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Archive for November, 2009

Recipe: Chinese Coleslaw

I am making this for a potluck at church tomorrow. It is very simple to make and tastes great, two very important things for any recipe.

The first day, the noodles will be delightfully crunchy. After that, the noodles in the leftover salad (if you have any), will absorb the dressing and become absolutely delicious. If I did not know the sodium count of those little ramen flavor packages, I would eat this all time.

Originally, this recipe used vegetable oil, but I pretty much substitute olive oil for almost all other kinds of oil. Feel free to use what ever you like best. Sesame seed or coconut would be great as well.

Chinese Coleslaw

    1 c. olive oil
    1/3 c. white vinegar
    1/2 c. sugar or sugar equivalent (like Splenda)
    2 pkgs Oriental flavored Ramen noodles
    1 tbls butter or margarine
    16 oz coleslaw mix (cabbage and carrots)
    1 bunch green onions, chopped
    1 c. sunflower seeds or slivered almonds

Mix vinegar, sugar, and the two flavor packets from the noodles. Emulsify the olive oil into the mixture. Refrigerate this mixture for at least two hours.

Chop the uncooked ramen noodles into small, not tiny, pieces. Brown the noodles in 1 tbls of butter. Set aside.

In a large bowl, mix the coleslaw, green onions, and either sunflower seeds or almonds.

Just before serving, add the noodles to the coleslaw mixture. Remove the dressing from the fridge. Stir it a few times, then toss with the coleslaw and noodles.

Note: if you do not like the crunchy noodles, add the dressing a couple hours before serving to give the noodles time to soak up some of the dressing.

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Thanksgiving




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Originally uploaded by Wandering Eyre

This year, I am thankful for the many blessings my family has been given, not the least of which is the care of this little guy. Gideon never ceases to amaze me. Being a parent has brought more joy, challenges, and faith into my life than anything else.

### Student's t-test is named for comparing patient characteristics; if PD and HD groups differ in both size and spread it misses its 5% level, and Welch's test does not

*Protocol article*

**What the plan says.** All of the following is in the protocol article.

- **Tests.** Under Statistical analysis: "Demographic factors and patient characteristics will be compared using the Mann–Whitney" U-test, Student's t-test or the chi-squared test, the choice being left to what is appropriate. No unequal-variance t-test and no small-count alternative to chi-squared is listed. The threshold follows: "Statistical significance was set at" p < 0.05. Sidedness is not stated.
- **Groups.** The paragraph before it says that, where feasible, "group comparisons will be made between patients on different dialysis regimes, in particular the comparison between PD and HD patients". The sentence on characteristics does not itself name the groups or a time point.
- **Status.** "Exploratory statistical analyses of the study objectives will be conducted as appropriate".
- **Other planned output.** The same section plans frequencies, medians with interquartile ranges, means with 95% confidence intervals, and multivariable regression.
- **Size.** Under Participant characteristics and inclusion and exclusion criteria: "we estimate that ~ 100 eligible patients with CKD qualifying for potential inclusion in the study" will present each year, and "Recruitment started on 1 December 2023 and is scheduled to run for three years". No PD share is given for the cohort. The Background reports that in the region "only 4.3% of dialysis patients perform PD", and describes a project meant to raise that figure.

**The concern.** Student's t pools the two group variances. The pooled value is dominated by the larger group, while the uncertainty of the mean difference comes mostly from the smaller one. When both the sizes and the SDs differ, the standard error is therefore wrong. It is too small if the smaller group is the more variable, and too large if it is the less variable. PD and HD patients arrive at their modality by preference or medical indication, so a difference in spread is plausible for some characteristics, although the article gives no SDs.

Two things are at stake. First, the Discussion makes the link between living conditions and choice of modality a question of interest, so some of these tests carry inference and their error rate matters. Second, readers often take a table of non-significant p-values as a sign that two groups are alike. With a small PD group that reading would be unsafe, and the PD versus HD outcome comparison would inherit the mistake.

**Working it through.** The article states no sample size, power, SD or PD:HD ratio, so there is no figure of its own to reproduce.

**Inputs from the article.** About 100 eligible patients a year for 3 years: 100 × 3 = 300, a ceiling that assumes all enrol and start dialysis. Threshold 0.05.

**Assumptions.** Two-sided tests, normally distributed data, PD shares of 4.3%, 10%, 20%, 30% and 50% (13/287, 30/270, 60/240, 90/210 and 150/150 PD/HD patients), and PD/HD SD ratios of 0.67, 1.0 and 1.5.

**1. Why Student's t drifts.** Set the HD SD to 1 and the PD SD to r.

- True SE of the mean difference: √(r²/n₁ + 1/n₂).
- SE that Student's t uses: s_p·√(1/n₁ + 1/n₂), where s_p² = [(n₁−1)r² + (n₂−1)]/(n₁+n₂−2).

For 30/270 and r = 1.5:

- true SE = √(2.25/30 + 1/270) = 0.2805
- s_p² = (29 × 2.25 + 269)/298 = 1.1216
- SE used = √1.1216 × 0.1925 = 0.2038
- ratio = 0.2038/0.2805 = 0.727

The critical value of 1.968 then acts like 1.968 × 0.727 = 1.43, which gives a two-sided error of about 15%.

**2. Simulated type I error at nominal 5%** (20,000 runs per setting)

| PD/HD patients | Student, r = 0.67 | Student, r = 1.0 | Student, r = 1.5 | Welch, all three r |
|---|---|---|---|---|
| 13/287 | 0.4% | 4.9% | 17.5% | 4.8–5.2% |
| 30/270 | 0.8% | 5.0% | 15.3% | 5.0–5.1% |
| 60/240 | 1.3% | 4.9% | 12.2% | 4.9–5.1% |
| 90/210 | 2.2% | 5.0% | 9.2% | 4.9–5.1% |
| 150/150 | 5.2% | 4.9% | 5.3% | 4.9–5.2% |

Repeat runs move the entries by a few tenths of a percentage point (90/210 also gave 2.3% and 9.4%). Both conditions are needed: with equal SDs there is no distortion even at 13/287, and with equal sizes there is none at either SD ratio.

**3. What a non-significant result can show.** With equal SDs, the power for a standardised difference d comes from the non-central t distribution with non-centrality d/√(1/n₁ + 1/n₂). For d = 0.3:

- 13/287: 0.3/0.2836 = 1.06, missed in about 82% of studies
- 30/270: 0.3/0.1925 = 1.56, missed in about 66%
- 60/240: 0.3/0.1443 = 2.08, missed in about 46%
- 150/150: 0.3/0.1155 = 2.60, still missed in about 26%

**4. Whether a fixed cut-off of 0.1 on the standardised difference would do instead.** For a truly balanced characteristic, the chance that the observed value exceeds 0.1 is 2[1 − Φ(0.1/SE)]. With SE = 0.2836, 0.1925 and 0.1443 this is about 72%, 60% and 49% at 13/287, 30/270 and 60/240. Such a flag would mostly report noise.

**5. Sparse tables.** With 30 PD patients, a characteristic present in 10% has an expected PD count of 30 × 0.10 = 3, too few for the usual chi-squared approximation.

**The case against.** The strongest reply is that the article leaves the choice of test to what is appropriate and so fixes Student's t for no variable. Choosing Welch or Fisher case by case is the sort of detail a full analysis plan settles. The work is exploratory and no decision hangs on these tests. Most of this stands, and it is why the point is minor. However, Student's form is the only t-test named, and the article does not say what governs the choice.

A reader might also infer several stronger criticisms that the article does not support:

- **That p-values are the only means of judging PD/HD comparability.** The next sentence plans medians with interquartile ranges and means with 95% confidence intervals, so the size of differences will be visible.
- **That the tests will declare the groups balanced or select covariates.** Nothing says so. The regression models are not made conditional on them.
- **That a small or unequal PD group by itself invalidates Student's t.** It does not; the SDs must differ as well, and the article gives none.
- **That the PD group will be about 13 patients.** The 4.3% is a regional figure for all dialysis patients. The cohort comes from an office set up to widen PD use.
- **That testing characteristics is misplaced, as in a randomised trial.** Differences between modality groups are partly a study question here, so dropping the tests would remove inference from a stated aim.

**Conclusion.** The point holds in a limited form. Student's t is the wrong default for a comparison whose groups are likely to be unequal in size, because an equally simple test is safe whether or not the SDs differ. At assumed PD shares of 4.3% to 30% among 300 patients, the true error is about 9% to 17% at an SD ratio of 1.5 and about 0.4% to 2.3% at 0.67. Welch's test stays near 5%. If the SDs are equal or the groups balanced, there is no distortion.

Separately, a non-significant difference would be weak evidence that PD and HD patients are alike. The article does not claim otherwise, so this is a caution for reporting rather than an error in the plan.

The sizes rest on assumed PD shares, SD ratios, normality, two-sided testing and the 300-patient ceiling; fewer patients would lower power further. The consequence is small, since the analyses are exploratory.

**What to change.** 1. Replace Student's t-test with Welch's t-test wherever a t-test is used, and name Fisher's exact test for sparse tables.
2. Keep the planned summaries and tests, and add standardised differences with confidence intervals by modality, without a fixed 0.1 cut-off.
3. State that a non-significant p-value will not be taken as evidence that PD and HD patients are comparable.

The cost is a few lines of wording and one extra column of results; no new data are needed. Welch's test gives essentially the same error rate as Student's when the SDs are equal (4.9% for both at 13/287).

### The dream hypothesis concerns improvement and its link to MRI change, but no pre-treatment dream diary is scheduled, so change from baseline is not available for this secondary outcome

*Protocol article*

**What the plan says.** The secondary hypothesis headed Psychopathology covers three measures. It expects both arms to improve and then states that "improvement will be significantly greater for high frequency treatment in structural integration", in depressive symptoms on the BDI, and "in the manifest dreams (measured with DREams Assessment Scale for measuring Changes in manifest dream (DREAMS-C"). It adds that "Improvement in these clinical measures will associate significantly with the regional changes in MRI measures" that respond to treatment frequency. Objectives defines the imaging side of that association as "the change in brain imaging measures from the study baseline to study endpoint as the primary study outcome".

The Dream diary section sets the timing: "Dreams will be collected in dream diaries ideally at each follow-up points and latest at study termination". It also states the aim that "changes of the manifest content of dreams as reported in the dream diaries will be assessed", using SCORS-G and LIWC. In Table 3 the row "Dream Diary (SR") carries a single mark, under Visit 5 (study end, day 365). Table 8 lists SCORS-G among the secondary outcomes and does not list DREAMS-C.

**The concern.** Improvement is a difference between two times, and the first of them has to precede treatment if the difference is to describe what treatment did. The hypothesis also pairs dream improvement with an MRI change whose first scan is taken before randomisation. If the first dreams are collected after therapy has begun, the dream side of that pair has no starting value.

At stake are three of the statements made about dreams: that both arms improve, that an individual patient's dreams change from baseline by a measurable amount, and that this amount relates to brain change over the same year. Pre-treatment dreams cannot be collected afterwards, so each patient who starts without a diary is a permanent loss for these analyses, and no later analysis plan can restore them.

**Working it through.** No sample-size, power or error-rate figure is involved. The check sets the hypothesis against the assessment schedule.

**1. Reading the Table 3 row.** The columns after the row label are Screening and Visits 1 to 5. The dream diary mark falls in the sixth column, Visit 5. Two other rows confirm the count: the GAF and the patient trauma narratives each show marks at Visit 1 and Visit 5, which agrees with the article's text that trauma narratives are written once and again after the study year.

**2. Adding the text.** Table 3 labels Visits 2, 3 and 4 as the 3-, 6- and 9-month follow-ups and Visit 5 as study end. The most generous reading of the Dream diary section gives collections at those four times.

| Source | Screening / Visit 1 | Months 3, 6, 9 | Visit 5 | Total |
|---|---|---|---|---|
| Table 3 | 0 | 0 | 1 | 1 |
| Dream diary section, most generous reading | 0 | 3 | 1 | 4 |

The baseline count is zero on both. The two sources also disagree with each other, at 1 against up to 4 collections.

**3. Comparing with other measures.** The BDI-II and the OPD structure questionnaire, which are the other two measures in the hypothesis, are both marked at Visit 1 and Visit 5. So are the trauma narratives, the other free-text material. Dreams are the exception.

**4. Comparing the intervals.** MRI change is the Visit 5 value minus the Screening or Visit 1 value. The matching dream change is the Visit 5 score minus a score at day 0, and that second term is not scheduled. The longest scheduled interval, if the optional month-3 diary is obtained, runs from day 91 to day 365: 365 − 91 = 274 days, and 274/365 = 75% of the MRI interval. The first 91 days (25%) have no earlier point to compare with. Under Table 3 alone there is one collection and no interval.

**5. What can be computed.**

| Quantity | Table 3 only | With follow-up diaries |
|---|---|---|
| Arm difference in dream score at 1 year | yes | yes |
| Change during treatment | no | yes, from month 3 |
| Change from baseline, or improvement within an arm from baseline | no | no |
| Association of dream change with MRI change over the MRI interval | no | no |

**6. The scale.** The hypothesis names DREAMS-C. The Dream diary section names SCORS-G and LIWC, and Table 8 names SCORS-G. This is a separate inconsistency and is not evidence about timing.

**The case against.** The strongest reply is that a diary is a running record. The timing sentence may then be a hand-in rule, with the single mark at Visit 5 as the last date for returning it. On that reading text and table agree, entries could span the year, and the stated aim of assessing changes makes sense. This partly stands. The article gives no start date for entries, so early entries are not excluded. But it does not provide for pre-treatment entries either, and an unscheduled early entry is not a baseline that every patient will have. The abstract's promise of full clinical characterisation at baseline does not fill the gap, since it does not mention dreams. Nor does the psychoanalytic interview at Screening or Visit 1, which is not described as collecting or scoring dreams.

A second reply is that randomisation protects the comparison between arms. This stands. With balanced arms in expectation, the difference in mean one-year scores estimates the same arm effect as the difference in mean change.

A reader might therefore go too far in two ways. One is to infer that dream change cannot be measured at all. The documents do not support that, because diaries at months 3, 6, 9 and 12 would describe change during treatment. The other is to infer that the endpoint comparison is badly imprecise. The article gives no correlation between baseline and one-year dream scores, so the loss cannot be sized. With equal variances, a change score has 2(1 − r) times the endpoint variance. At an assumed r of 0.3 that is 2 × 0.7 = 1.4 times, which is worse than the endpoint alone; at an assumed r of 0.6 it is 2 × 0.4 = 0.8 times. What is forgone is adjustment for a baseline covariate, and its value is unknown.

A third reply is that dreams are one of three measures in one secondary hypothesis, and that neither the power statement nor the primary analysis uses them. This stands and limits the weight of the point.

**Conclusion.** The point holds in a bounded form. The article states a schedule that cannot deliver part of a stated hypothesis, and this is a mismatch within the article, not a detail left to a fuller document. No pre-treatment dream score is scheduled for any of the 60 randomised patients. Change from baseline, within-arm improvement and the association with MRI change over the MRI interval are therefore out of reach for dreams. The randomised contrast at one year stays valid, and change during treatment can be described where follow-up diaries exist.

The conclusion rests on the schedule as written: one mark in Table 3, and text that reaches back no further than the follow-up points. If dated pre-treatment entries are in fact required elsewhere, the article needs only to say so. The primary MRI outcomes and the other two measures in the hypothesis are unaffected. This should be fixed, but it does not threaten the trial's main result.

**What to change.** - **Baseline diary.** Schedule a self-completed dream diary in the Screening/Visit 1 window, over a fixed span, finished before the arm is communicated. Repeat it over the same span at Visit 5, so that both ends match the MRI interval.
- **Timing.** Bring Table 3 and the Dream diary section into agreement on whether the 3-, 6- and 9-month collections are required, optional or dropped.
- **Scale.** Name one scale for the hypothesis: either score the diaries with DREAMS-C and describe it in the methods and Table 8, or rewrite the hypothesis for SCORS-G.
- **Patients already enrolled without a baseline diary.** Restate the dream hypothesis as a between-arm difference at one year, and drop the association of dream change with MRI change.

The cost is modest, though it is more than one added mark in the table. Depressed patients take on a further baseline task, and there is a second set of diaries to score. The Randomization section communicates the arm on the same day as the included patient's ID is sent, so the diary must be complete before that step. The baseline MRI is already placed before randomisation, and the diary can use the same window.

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Nightcrawler


Nightcrawler

Originally uploaded by Wandering Eyre

I thought that, after all that mouth flapping about that awesome computer Ries has been building, you might like to see it in all its glory.

Bask in the glory.

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Gideon thinks he is the boss of everyone.

In the morning, I usually do my Bible study while Gideon and I eat breakfast. I have experimented with different times for my quiet time, but there is not another consistent time that I can spend studying. Getting up before Gideon is not an option because he already gets up at 5:15 or 5:30 and that is early enough for me.

Sometimes, Gideon finishes his breakfast before I finish my study. When this happens, he gets to watch Animal Atlas. That gives me time to finish up.

This evening, I told Gideon that he could watch Animal Atlas if he wanted. I turned on the TV and sat down beside him on the couch. He pointed to the table and said “Bible.” I was not sure I heard right. “Bible?” I said. He shook his head yes. Then it dawned on me.

“You want me to do my Bible study?”

Yes, Gideon answered.

I guess he really is watching everything I do. He is too smart for his own good. I explained to him that I already did my study today. He obviously did not want my company for Animal Atlas, so I got out my laptop instead.

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Pirates Get Tired Too




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Originally uploaded by Wandering Eyre

From our trip to the Texas RenFest, it was Pirate Weekend. Arg!

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Giada De Laurentiis is easily my favorite chef personality. If I was a professional chef, I would want to be like Giada, cooking unpretentious, family favorites that are delicious and easy. Her recipes rarely call for random things and almost never take longer than a normal person has to spend on a meal, plus they are fabulous.